Eventually my disc burst and there was no way I could play on. That's what kept me out of the 2003 Uefa Cup final, which was against Mourinho's Porto side.
I prided myself on my physicality, my heart and my guts, but you cannot expect Shaw to have the same mentality as that now when he has only just come back from breaking his right leg in two places last year.
He has had to work hard to come back from such a serious injury, which will have taken a lot out of him physically and mentally, so there has to be some understanding if he is not quite up to speed.
The Swansea game was not the first time Mourinho has singled Shaw out, either.
After United's defeat by Watford he blamed the England left-back for not closing down Juan Zuniga before he scored the Hornets' second goal.
That is the sort of thing that players call each other out for in the dressing room every week, but the difference here again is that Mourinho dug him out in public.
In itself, that is no bad thing. Everton manager Ronald Koeman did something similar with Ross Barkley earlier this season, again because he was looking for a reaction.
But, publicly or privately, it is possible to criticise someone too many times and if you are the player in question it can feel like you are being picked on.
I experienced that when I was a young player at Arsenal under Bruce Rioch, who was the only club manager that I never properly got on with.
You don't have to get on with your boss, of course, but there has to be some mutual respect there and I lost all respect for Rioch with the way he treated me.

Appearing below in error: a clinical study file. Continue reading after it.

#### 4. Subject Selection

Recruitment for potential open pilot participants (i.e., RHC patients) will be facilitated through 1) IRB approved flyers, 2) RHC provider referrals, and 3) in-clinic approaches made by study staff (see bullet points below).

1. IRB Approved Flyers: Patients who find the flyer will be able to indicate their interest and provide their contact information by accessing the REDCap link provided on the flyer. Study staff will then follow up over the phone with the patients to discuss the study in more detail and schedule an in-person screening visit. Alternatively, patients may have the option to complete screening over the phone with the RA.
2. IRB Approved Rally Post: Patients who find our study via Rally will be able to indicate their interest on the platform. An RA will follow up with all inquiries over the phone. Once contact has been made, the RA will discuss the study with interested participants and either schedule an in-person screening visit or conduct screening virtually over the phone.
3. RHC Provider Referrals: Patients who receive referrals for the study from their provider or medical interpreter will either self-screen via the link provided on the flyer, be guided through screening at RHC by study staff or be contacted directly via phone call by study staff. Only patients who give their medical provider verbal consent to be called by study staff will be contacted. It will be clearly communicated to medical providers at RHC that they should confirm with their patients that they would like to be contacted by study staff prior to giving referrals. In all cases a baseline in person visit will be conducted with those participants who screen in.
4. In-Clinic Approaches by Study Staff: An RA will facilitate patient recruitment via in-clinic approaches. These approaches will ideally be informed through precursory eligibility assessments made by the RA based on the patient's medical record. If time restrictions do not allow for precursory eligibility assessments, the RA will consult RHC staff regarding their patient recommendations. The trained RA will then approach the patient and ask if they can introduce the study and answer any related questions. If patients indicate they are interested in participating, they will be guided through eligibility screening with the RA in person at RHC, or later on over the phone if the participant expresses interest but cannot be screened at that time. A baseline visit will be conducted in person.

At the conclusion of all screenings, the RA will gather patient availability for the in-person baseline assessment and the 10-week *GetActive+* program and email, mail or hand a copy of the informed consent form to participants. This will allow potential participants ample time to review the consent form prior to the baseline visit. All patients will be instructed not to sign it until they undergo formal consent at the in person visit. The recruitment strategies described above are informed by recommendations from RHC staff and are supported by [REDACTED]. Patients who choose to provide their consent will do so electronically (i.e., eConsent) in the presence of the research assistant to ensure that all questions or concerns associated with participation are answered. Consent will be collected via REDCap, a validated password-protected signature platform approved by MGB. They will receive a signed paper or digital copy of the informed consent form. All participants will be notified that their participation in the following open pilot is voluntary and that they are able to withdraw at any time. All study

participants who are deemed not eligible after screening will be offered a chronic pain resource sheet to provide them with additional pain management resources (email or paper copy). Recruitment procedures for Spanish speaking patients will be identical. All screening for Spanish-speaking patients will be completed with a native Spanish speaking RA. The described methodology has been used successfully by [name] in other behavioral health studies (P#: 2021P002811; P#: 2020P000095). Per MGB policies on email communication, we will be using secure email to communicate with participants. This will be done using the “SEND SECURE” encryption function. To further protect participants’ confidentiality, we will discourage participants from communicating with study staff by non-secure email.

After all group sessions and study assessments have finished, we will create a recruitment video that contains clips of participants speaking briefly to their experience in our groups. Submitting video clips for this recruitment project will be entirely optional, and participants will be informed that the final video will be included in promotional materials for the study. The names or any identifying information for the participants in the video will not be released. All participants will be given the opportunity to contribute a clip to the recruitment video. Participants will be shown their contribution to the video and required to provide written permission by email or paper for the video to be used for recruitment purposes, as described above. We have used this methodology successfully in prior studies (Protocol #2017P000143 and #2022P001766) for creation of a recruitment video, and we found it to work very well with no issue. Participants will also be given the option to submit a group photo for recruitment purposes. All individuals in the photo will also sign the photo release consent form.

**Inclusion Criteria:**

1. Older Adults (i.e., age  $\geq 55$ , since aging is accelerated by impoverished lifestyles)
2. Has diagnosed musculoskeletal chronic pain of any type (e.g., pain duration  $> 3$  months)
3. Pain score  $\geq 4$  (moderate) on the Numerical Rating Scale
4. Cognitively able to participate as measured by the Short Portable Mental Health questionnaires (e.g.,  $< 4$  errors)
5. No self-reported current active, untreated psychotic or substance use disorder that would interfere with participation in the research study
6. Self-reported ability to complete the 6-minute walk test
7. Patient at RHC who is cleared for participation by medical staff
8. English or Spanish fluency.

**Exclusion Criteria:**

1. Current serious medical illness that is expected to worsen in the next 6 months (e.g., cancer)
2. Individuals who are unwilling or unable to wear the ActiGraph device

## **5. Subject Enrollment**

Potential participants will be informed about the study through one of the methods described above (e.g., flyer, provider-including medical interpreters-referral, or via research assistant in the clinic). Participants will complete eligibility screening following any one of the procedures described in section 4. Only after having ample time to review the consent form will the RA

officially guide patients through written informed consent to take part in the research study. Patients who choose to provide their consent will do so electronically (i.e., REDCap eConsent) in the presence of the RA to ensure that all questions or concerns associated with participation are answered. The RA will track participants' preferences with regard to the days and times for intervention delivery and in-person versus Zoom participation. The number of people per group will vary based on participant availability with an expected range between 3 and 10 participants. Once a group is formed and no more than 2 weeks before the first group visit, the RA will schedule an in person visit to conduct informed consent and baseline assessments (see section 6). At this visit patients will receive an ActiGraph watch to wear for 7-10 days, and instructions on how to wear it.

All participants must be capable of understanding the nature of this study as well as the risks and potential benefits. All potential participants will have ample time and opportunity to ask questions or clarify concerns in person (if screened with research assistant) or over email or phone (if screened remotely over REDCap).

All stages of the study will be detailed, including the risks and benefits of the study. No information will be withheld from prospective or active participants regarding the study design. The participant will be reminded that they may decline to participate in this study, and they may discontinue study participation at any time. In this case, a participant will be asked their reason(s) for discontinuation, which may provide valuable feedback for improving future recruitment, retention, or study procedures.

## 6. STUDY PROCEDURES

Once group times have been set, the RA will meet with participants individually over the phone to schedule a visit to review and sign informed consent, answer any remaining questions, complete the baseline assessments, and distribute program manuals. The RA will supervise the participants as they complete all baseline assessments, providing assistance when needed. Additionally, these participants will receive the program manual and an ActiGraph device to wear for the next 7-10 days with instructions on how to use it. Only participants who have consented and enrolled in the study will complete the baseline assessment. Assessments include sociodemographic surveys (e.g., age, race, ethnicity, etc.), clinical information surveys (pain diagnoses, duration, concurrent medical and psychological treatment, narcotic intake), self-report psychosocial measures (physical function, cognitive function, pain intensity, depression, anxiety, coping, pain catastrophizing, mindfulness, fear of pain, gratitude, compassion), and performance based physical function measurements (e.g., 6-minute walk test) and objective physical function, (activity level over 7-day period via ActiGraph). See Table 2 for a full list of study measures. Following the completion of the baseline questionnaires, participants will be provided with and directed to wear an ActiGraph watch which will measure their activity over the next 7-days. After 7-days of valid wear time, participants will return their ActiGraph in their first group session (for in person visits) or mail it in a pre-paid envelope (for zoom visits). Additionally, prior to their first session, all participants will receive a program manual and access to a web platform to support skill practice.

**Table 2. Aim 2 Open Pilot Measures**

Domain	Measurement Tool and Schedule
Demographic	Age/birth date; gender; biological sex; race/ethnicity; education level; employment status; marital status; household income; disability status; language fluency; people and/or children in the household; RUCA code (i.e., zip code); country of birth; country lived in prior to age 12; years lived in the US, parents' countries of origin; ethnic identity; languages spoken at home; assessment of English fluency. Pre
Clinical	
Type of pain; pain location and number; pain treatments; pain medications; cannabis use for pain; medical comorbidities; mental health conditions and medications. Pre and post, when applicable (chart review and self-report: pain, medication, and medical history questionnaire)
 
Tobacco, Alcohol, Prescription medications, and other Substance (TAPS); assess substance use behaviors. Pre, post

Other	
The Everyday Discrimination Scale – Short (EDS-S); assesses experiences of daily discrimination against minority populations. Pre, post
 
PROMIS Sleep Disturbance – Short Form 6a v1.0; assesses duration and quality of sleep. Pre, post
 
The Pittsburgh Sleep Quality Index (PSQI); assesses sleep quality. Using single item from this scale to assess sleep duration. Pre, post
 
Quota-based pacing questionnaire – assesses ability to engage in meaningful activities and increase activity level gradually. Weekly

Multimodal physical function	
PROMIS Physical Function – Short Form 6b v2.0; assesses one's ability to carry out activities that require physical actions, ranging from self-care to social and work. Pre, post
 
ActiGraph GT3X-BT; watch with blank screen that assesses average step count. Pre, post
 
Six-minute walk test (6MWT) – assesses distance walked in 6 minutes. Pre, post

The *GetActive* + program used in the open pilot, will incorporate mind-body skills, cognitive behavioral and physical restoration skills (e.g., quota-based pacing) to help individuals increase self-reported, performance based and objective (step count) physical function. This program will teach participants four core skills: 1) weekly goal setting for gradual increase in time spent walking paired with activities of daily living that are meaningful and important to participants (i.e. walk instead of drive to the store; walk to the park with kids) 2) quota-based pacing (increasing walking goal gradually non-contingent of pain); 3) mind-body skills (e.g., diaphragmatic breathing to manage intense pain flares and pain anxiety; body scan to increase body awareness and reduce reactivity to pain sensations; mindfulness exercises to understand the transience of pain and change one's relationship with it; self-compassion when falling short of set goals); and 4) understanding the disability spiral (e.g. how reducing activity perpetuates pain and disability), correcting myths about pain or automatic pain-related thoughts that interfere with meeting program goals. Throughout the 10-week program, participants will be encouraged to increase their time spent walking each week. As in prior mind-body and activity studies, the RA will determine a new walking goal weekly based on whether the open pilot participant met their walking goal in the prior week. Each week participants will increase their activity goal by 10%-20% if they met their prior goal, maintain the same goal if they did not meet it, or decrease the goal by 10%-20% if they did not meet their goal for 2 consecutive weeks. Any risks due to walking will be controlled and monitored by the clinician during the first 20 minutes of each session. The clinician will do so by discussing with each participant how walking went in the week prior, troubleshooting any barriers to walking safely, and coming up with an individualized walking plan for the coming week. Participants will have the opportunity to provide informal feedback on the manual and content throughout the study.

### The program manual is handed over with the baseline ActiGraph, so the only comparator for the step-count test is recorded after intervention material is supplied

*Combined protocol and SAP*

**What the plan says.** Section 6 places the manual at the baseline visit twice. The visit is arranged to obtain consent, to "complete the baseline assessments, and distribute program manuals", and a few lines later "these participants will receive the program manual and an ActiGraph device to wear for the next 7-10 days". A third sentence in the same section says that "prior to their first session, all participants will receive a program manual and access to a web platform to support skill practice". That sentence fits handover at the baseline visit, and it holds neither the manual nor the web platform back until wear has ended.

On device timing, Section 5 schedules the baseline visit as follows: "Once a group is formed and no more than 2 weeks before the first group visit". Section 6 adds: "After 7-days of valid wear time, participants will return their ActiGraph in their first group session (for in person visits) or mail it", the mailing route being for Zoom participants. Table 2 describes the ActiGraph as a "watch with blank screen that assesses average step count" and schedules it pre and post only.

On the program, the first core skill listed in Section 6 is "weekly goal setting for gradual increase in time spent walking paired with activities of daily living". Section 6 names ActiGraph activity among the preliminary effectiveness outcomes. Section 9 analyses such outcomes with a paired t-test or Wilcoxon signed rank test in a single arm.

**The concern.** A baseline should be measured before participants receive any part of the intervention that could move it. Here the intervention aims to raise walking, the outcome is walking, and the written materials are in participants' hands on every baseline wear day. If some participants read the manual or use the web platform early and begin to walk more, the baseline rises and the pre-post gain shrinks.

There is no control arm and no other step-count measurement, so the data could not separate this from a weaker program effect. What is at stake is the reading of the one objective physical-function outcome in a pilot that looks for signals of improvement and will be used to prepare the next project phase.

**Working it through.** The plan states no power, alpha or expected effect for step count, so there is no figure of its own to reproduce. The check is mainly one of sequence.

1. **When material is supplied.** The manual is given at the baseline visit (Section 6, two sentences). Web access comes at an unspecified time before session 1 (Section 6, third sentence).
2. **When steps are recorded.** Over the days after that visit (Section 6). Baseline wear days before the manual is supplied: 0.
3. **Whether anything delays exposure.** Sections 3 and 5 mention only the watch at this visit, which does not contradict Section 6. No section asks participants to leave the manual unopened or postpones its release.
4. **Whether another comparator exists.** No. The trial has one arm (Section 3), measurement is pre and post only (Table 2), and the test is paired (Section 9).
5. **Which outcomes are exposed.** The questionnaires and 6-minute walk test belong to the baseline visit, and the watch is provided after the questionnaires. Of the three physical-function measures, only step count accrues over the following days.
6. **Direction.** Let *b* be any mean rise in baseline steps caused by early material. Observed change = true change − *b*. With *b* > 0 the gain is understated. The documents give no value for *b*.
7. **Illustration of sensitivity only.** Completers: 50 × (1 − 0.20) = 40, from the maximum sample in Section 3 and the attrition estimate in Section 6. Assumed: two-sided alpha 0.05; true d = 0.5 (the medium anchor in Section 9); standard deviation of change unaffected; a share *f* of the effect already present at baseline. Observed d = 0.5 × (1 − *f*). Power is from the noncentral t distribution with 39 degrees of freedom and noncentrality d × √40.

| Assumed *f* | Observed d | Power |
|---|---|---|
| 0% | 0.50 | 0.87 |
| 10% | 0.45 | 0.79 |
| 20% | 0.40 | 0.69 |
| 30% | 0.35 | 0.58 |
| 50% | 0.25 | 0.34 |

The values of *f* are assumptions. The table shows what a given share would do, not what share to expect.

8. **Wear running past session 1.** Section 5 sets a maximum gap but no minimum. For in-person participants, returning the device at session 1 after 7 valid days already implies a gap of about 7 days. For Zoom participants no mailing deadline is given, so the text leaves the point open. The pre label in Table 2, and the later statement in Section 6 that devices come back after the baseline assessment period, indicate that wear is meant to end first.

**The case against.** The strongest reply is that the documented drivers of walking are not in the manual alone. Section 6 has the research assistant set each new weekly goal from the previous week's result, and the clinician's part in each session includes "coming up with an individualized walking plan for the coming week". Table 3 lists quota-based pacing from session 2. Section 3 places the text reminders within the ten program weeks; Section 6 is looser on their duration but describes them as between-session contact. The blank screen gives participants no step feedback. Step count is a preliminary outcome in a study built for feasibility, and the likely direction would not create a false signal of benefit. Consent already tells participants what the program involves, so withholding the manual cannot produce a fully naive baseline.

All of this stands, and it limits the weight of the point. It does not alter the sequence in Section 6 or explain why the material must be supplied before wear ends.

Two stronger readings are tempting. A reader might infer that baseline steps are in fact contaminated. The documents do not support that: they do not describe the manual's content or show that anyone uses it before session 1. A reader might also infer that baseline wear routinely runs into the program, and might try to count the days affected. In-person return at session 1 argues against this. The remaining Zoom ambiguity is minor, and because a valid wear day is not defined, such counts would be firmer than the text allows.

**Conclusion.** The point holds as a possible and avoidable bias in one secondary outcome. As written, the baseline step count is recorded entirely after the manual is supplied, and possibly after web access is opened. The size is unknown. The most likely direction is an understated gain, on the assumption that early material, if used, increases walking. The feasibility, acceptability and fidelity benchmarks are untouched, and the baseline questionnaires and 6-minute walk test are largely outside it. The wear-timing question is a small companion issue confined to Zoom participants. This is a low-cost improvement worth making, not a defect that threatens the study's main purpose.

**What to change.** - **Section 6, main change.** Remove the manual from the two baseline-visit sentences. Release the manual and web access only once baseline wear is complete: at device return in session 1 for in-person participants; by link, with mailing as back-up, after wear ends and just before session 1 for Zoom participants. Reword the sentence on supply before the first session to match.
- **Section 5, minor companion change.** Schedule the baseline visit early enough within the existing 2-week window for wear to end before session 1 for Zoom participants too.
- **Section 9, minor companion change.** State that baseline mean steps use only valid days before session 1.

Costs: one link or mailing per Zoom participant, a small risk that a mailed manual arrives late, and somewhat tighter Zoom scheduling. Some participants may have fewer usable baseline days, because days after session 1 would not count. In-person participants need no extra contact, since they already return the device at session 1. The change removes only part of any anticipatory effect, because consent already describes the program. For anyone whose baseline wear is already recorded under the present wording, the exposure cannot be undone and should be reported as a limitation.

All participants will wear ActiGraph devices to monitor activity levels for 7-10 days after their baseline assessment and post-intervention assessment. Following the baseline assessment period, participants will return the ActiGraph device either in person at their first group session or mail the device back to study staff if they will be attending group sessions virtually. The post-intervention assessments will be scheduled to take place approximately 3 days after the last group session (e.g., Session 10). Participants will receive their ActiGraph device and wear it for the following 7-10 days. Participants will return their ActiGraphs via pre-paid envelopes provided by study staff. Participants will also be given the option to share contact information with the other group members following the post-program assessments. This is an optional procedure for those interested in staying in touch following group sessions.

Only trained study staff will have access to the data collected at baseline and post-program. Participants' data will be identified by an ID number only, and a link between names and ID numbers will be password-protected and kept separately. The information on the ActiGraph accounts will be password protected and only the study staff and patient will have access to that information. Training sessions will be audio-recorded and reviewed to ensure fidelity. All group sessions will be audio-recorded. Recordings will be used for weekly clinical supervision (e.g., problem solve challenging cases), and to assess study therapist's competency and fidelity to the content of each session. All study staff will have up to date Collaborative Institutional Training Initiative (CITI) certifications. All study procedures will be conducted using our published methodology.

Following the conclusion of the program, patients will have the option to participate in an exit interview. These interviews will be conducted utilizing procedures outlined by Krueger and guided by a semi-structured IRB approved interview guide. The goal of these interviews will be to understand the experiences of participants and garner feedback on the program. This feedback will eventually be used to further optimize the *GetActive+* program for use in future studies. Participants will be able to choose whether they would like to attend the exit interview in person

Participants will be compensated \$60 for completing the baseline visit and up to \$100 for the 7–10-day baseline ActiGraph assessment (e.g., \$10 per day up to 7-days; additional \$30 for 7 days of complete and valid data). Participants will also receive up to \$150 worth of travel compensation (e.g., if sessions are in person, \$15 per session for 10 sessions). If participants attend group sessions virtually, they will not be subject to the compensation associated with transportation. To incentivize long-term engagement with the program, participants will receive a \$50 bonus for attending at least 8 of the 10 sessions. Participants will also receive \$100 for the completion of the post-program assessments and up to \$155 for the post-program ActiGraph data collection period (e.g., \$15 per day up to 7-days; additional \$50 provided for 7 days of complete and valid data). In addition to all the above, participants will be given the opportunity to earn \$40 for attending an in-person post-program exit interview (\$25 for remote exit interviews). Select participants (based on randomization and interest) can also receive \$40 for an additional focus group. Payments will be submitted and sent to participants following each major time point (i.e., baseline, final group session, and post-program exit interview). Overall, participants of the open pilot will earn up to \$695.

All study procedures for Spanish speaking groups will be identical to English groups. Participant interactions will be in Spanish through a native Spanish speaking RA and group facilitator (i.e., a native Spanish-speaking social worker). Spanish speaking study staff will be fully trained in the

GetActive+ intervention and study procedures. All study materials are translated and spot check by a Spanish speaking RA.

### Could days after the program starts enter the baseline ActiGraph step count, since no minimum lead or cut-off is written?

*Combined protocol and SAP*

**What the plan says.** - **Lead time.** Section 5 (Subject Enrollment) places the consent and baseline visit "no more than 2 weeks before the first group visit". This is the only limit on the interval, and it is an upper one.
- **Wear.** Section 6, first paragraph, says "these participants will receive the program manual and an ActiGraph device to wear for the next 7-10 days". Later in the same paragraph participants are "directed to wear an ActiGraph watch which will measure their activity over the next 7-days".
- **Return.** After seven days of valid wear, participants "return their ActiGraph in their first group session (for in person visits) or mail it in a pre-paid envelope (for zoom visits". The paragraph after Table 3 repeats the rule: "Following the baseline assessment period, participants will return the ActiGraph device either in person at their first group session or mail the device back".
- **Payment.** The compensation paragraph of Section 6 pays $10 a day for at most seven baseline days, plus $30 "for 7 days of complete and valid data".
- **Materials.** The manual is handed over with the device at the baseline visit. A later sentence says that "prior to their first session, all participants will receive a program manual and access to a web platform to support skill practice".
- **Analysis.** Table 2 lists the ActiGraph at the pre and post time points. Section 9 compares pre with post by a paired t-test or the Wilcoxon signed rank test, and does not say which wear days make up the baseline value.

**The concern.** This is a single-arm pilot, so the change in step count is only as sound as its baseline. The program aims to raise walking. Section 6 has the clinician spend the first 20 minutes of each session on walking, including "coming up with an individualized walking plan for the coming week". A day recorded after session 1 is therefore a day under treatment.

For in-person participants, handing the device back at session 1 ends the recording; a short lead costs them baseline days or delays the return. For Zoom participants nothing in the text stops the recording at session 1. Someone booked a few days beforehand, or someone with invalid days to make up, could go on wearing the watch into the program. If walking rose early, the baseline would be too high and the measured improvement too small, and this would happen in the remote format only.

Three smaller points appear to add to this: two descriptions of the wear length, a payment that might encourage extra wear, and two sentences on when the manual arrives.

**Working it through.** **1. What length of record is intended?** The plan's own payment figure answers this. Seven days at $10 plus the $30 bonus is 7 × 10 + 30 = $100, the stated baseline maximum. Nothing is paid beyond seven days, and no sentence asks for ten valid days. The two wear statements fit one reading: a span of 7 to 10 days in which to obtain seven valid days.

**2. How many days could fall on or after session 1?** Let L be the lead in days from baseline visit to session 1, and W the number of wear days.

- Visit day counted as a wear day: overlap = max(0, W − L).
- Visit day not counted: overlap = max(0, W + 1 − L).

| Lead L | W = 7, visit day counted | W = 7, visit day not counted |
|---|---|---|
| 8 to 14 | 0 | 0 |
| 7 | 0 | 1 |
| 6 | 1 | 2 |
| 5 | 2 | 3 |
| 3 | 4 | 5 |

Just about the only instruction I got from him was that I had to be weighed twice a week and it felt like he was digging me out personally. I had just turned 20 at the time and I did not know how to deal with it.
I was a very boisterous character back then and I would have reacted very differently if it had happened later in my career.
Managers deal with unhappy players every day and I had cross words with everyone I played under, not just Rioch.
The press refer to them as bust-ups when they get into the public domain, but for the people concerned it is often just a heated exchange that actually improves their relationship.
It is best to keep them private, in my opinion, but I did not always do that myself. Part of the way I reacted to my treatment by Rioch was by doing a newspaper interview that I regret to this day.
I would stand by what I said about his man-management and communication because it was the way I was feeling at the time - but complaining to the press and making headlines was definitely not the right way to do it, or improve my situation at Arsenal.
Since I retired and started working in the media myself, I have seen players in the same scenarios I found myself in years ago.
I have been there and made those mistakes, which is why I can talk about them now.